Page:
Entering an Alligator-Infested Crawl Space During a Category 5 Hurricane: What Could Go Wrong?

July 18, 2019, 9:10 PM EDT

Above: Official poster for the movie Crawl.

If the premise of a daughter attempting to rescue her father from an alligator-infested crawl space of a Florida home during a Category 5 hurricane sounds too ridiculous to make for a good movie, then you’ve just summarized a critical flaw of the new movie, Crawl. Crawl is an absurd and not very entertaining horror/weather disaster movie featuring a ridiculous plot, painful melodramatic dialogue, and bad meteorology, but with decent acting and good CGI special effects depicting a hurricane. Fans of the horror genre (which I’m generally not a fan of) will enjoy the film’s excellent pacing and shocking, bloody alligator action guaranteed to make you jump.

The main character in Crawl is Haley Keller (played convincingly by Kaya Scodelario), a competitive swimmer for the University of Florida Gators. After a swim meet, Haley talks to her sister, who is concerned that Category 5 Hurricane Wendy is about to hit Florida, and that their father (played by Barry Pepper), who lives in an evacuation zone in the fictional town of Coral Lake, is not answering his phone.

Haley is pretty nonchalant about the looming Category 5 storm, and against her sister’s protestations sets off on the two-hour drive to her father’s house to check on him—without learning any information about the storm, as far as we are shown. (You’d think a college student at a Florida school would at least consult the latest National Hurricane Center advisory, but noooo!)

Haley navigates around a roadblock to enter the evacuation zone, and successfully locates the house she grew up in, which is up for sale. With no sign of her father, but with his dog and cell phone showing he is there, Haley ventures into the house’s crawl space, which is conveniently lit up by an open brick-lattice structure that allows sunlight (and flood waters) in. (OK, so how many homes in Florida located on a coastal estuary connected to the water have a crawl space that allows flood water to freely circulate beneath the house? And why is all of the electrical wiring for the house casually dangling in the crawl space?)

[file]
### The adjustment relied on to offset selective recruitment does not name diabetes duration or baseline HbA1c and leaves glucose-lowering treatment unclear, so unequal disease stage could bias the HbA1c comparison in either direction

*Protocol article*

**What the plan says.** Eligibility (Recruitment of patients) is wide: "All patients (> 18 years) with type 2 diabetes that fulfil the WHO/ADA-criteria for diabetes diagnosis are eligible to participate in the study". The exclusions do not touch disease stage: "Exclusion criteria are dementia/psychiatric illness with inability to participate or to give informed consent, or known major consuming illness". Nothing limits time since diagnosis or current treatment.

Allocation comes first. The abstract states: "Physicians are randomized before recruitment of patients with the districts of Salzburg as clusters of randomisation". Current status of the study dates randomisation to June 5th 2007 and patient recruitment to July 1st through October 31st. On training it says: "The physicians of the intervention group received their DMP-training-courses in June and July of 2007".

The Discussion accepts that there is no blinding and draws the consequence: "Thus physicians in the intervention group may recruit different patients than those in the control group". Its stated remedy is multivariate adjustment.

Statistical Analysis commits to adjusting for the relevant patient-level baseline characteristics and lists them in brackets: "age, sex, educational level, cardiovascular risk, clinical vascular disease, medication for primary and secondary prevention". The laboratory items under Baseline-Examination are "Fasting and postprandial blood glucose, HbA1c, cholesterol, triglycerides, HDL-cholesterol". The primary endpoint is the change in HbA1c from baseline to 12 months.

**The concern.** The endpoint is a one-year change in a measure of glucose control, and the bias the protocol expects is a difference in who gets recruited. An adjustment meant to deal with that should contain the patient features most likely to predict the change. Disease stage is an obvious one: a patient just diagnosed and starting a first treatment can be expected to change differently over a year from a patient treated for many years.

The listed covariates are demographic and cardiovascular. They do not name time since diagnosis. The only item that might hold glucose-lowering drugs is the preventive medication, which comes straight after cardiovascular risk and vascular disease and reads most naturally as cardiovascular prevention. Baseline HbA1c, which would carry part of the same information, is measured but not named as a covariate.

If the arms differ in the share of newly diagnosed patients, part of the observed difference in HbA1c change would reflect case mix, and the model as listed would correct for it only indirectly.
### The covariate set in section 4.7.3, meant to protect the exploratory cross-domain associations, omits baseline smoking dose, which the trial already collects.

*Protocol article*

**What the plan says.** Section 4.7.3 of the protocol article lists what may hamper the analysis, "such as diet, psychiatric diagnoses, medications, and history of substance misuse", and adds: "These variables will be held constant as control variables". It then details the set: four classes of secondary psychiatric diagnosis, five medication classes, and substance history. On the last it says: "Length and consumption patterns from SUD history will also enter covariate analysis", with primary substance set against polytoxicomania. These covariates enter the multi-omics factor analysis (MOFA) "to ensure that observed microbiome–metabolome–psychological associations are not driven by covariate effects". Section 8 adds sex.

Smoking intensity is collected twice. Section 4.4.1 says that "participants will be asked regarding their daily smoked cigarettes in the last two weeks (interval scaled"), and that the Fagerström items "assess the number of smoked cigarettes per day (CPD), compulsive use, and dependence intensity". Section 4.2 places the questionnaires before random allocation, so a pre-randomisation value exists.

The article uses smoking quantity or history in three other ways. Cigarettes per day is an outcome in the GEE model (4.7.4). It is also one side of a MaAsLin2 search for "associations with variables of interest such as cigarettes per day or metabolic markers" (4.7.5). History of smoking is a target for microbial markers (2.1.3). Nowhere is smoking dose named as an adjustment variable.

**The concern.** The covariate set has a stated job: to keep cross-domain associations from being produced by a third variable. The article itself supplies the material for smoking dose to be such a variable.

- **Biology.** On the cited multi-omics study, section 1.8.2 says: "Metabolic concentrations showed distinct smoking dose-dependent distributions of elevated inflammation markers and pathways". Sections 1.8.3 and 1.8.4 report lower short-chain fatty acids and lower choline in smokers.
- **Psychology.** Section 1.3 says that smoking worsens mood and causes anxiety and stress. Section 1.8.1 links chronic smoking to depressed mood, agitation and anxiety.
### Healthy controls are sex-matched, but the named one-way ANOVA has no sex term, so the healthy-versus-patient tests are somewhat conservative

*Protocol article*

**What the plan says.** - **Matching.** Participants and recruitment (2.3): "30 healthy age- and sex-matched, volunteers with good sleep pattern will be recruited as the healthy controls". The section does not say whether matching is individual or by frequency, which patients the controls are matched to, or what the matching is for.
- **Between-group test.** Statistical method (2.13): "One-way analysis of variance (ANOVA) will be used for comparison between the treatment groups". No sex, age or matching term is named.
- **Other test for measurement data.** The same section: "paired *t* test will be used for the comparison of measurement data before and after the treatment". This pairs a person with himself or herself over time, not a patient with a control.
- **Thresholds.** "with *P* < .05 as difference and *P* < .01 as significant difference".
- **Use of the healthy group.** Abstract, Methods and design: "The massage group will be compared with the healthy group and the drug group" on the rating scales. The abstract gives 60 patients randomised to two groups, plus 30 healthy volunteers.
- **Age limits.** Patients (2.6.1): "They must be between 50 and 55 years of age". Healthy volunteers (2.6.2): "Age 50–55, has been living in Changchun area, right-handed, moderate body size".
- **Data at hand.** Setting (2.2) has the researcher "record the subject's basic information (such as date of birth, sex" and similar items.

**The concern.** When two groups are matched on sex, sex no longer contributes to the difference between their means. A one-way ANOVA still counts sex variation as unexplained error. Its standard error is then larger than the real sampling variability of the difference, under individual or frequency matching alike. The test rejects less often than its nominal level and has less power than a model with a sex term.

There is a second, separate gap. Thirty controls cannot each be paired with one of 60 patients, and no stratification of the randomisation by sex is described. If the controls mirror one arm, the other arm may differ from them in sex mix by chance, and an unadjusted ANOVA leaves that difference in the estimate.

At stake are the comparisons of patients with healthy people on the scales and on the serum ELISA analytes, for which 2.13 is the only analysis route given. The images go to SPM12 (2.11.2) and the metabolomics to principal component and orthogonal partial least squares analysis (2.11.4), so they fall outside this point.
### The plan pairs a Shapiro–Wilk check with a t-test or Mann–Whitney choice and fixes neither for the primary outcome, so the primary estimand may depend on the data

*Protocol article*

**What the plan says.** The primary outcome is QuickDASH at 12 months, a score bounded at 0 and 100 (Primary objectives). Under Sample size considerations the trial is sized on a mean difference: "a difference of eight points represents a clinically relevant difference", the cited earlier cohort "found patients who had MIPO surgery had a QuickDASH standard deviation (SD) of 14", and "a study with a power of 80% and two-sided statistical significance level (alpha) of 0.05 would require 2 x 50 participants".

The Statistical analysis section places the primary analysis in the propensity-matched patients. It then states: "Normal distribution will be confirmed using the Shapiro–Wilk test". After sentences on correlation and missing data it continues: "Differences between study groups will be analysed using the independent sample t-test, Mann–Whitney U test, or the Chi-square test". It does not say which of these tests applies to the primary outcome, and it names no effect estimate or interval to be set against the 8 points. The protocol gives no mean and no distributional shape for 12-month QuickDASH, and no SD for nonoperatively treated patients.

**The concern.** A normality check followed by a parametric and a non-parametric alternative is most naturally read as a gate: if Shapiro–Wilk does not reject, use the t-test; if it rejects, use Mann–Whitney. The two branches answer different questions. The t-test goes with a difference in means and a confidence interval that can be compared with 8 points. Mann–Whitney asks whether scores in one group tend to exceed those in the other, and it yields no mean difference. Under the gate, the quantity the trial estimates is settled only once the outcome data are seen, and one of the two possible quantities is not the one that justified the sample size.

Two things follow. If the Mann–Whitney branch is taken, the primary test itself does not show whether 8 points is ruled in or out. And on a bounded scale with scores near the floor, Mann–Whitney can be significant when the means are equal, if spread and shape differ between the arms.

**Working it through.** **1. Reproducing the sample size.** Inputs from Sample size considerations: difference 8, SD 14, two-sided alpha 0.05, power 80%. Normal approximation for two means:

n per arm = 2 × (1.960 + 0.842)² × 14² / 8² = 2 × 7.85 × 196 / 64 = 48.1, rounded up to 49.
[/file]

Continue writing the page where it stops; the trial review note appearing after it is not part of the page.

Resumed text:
It turns out that her injured father is sharing the crawl space with two large alligators with a super mean streak. As Hurricane Wendy’s rains begin flooding the crawl space, we are treated to a primal human/beast survival epic where Haley gets to show off her considerable swimming skills. (Spoiler alert: During the inspection for the sale of the home, you’d think someone would have discovered that the giant drainage pipe connecting the crawl space to the water had a broken grate, giving alligators free access to the crawl space! But noooo!)

Storm surge in the movie, Crawl
Figure 1. The impressively rendered storm surge from Category 5 Hurricane Wendy engulfing the fictional town of Coral Lake, Florida. Image credit: Paramount Pictures.

Category 1-level bad meteorology

Meteorologically, Crawl lacks the ridiculous level of bad meteorology in other major weather disasters movies like TwisterThe Day After Tomorrow, Hurricane Heist and Sharknado. Crawl’s scenes of clouds, winds, eyewall, eye, and storm surge are all rendered adequately using CGI. The movie cost $13.5 million to make, and those bucks helped pay for the decent special effects. Notably, the rendering of the storm surge is particularly well done, showing the surge as a rapid inundation of turbulent water that quickly rises to rooftop level. Nevertheless, there are a number of meteorological offenses in the movie:

- The winds never blow harder than about 50 mph in what is supposed to be a Category 5 hurricane, yet the hurricane delivers a 10 - 20-foot storm surge.

- Rescue helicopters are flying in the storm when it is at its peak, something extremely dangerous--if not impossible--to do.

- The scenes in the crawl space are lit up by sunlight during the height of the storm. Maybe Hurricane Wendy had triple concentric eyewalls with extensive moat regions between that allowed sunlight in? Hmm, highly improbable for a Category 5 hurricane.